Author: Ron Graham
This lesson is about the word "predestination". Whilst it is true that "predestined" (or "predestinated") is a Bible word, some have given it a meaning different from the Bible meaning. Consequently their doctrine of predestination skews the Bible doctrine of election.
The Bible teaches that God has chosen some people to be saved, and these "elect" cannot, in that state, possibly be lost. People who choose to be in that elect state and remain so, are certainly predestined to salvation and eternal life, because they obey God and yield to God’s will.
The rest of humankind, who are not predestined to eternal life, cannot, in that state, possibly be saved. If people choose to be in that reprobate state and remain so, certainly they are predestined to eternal damnation because they reject God and resist God’s will.
Predestination, correctly and scripturally understood, means that God decided before creating human beings what he wanted them to be like. He purposed salvation and eternal life for anyone who would accept his Son Jesus Christ. Whilst there will be damnation for anyone who rejects Christ, that is not what God wants. Rather, "God desires all men to be saved" (1Tim 2:4,6).
Certain creeds say that God chose particular individuals to be saved without any consideration whatsoever of a person’s worthiness or disposition. Those whom God chose were no more deserving of, or disposed toward, God’s grace than those whom God passed by, and nobody (except God) had any choice in the matter.
By not choosing the rest of humankind, God effectively, if not deliberately, consigned them to eternal damnation —again with no quality or disposition in them moving God to decide their destiny. None of them, it is claimed, had any personal choice or say in it, and cannot change what God has effectively decreed for them.
The heavenly inheritance which Christians obtain is secure, because we were predestined from the beginning and we are sealed until the end, according to the sovereign purpose of God who works all things according to the counsel of his will (Ephesians 1:11-14).
It's also true that people can reject God’s purpose for them. God purposed that Adam and Eve should not eat of a certain tree, yet they went contrary to God’s will (Genesis 3:1-6).
Jesus wanted to gather the people of Jerusalem to himself, but they were unwilling, rejected their destiny, and their city was made desolate (Matthew 23:37-38). The Pharisees and lawyers refused to be baptized by John, "rejecting God’s counsel for themselves" (Luke 7:30).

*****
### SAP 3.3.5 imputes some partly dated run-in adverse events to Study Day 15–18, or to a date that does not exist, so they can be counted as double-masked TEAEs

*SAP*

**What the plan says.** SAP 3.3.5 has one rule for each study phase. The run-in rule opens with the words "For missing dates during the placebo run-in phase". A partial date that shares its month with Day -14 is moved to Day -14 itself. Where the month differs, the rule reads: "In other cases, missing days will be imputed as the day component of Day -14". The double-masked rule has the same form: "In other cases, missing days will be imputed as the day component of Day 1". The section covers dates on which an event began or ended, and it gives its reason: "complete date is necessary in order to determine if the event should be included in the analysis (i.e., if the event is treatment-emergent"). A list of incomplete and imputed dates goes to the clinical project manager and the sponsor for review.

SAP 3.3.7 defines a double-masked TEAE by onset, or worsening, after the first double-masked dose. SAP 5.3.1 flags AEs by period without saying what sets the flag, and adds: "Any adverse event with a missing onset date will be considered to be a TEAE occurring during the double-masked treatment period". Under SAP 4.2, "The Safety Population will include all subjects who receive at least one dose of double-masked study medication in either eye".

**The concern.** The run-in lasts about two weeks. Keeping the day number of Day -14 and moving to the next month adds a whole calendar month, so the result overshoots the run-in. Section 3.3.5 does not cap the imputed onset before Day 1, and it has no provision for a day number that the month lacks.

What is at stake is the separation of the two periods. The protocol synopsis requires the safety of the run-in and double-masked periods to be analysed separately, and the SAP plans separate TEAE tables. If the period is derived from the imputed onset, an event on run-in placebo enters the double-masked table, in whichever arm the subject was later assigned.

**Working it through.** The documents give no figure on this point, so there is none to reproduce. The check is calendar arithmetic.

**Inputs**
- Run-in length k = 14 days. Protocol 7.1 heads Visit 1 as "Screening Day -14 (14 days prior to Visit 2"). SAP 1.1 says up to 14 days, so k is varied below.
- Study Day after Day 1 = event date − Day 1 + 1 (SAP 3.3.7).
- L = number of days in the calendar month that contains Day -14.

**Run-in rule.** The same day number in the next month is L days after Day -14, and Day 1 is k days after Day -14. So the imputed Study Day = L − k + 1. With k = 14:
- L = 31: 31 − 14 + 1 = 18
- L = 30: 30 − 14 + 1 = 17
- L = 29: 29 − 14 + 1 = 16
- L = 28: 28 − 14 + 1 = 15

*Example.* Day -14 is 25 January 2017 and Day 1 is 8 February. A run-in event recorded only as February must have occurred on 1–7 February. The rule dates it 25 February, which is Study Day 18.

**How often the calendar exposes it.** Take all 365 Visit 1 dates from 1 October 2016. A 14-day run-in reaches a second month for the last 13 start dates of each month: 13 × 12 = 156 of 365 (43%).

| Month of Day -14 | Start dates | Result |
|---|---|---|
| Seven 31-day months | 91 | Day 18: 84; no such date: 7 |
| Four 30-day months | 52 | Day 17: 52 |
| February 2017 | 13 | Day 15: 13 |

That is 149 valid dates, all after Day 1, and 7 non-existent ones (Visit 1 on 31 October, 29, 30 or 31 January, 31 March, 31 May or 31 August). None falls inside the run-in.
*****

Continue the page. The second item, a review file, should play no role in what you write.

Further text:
According to his purpose, God has called those whom he foreknew and predestined, and the gifts and calling of God are irrevocable (Romans 8:28-29, 11:29). But this does not mean that the gifts and calling of God are unconditional or irresistable.
The condition "if you continue in..." has always been a part of God’s calling and counsel; we choose whether or not to fulfill that condition (Romans 11:22, Colossians 1:22-23).
God, before the world began, pre-ordained that his Son Jesus Christ would die for the sins of the world (Acts 2:23, Acts 4:27-28, 1Corinthians 2:7-8). This was so that none should perish but all might have everlasting life (John 3:16, 2Peter 3:9).
Those who choose to follow the pre-determined path to that life, through the cross of Christ, are thereby predestined by God because they follow the path he predetermined for them.
Calvinists have God predestinating particular people, then ordaining that Christ should die for them. But God pre-ordained that Christ should die for all people in general, and that whoever follows Christ should not perish but have eternal life.
Since the path to eternal life was predetermined irrevocably, anyone who wishes may take that path and be certain of reaching its destination. That is the sense in which people are predestinated.
Imagine you are considering embarking on a train journey. Certain things are predetermined: the schedule, the price, the route, the conditions and rights of travel, and, most important of all, the destination. Those things have long been decided by the authority or company. You have no direct or immediate say in those things, although it is fair to say that they have been determined with your interests generally at heart.
The company also has advertised its desire for you to use the train service it provides, and given you every assistance and encouragement. The company has also made the system wholly safe and reliable so that you can use it with the utmost confidence.
To reach the destination, however, you must get on the train and stay on the train, and to do those things, you must make decisions and fulfill conditions. These decisions and conditions are well within your capacity to handle responsibly. Everything therefore has been set up so that, if you choose, you can get on the train, stay on the train, and reach your destination.
That's the way predestination works.
Synonyms: Foreordination, preappointment, predetermined path
Greek References: proorizo 4309 (Strong)
Scripture: Luke 7:30, Acts 2:23, Acts 13:48, Romans 8:29-30, 1Corinthians 2:7, Ephesians 1:5,11.
Related ideas: foreknowledge, eternal purpose
Synopsis: There are two issues in predestination —first God’s sovereign will and counsel; second man’s freedom of choice. Did God elect particular individuals for eternal life, and doom others to eternal death by passing them by, unmoved by any quality or condition in those particular individuals, and without them having any will or choice in the matter?